WSU student fights off alleged attacker

Kaycee Faber, 20, put her attacker in a headlock and punched him in the face until he gave up. 

ALYSEN BOSTON, Evergreen news editor

Kaycee Faber, a 20-year-old chemical engineering major at WSU, said she couldn’t shake a feeling of uneasiness as she walked home just after midnight Friday.

Faber said she peeked over her shoulder after she left a friend’s house and noticed a man following her to her Churchill Downs apartment.

“I thought I was just being paranoid, like, ‘there’s no one following me, I’m just being weird,’ ” Faber said. “Around Emerald Downs, I realized I still had that feeling of being followed, so I just sped home as quickly as I could.”

Faber said the man pushed her front door open as she turned to close it, then entered the apartment and began squeezing her throat.

“It happened so fast,” Faber said, “an adrenaline rush just kicked in and I responded.”

She said she pushed her attacker away, swung her arm around and put him in a headlock. She then punched him in the face until he stopped fighting back.

“He said ‘OK, OK, OK’ after I hit him a few times,” Faber said. “Then I just opened the door, threw him out and told him to get the hell out of here.”

Faber immediately called 911 and within minutes, officers from the Pullman Police Department located the suspect, Juan Alejandro Mendoza Ortiz, 18, walking down Brandi Way.

Police arrested Ortiz for first-degree burglary and second-degree assault. Ortiz is being held on $500,000 bail in the Whitman County Jail, where he was booked 6 a.m. Friday, according to the jail’s inmate listing website.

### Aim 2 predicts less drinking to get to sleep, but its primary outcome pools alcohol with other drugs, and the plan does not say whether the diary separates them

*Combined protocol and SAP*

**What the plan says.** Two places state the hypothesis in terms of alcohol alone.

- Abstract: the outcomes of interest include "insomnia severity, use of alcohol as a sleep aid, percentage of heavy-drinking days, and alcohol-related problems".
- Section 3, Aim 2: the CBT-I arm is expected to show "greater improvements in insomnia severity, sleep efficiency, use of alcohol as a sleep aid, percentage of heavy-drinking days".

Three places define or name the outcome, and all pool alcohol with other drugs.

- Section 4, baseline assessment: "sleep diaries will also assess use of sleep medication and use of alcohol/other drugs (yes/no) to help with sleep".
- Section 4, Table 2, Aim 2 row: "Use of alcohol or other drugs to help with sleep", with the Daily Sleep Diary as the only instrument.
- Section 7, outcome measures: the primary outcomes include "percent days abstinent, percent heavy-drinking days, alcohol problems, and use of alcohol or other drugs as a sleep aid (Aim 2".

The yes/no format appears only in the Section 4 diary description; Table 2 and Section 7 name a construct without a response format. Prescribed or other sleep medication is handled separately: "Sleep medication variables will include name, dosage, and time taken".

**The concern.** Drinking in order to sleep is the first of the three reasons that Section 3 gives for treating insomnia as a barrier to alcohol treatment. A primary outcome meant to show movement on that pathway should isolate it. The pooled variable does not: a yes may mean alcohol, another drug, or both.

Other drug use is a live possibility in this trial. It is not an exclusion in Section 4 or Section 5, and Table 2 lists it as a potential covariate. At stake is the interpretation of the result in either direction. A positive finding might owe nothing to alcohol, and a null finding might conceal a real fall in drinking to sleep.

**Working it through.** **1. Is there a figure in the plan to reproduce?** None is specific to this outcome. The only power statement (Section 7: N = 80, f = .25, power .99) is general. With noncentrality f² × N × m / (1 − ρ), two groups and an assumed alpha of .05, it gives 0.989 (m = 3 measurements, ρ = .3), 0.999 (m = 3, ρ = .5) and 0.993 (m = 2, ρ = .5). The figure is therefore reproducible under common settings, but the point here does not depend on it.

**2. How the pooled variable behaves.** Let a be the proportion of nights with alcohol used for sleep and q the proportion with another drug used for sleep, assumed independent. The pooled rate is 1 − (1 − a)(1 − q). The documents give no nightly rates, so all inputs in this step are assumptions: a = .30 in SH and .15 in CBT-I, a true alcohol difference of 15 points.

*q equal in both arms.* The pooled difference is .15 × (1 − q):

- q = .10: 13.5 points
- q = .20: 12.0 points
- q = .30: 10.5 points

“It makes me feel more confident in the capabilities of the Pullman Police,” Faber said. “I wasn’t doubtful of their abilities before, but now it’s like, ‘okay, if I call really quick, they’ll handle it really quick.’ ”

Chief Gary Jenkins said in the past seven years he’s been with the Pullman Police, he can only remember one similar incident.

“Even though we are a safe community, crime does happen here,” Jenkins said.

Jenkins said residents should remain aware of their surroundings and be proactive if they feel they’re being followed.

“This is the type of incident that is very difficult to prevent,” Jenkins said. “I think the victim sets a good example of someone who has a good awareness of their surroundings and what’s going on and is prepared to respond if something does happen.”

LUKE HOLLISTER | The Daily Evergreen
Kaycee Faber, above, shows a bruise she got from fighting off the alleged attacker in her Churchill Downs apartment Friday.

Faber, a Bellevue native, said she is glad the ordeal ended quickly and relatively pain-free.

“I’m incredibly grateful that it happened to me and not to someone who was smaller, or weaker, or couldn’t protect herself or didn’t have a weapon,” Faber said. “It could’ve been a much worse situation, but I’m just happy that it happened to me and I was able to deal with it.”

Faber said her best advice to other women is to get strong and trust their instincts.

“The only reason I was able to get him off me and subdue him enough to get him out of my house was because I lift,” Faber said. “A little strength and muscle mass goes a long way with fighting someone off.”

Faber also recommends if someone does feel like they’re being followed, that they go to a friend’s house instead of their own.

“I realized if I wasn’t able to fight him off, I would’ve been trapped in my apartment,” Faber said.

Faber said she is staying with a friend until she moves into a different apartment.

“I never expected something like this to happen in Pullman,” Faber said. “I’m still trying to process it.”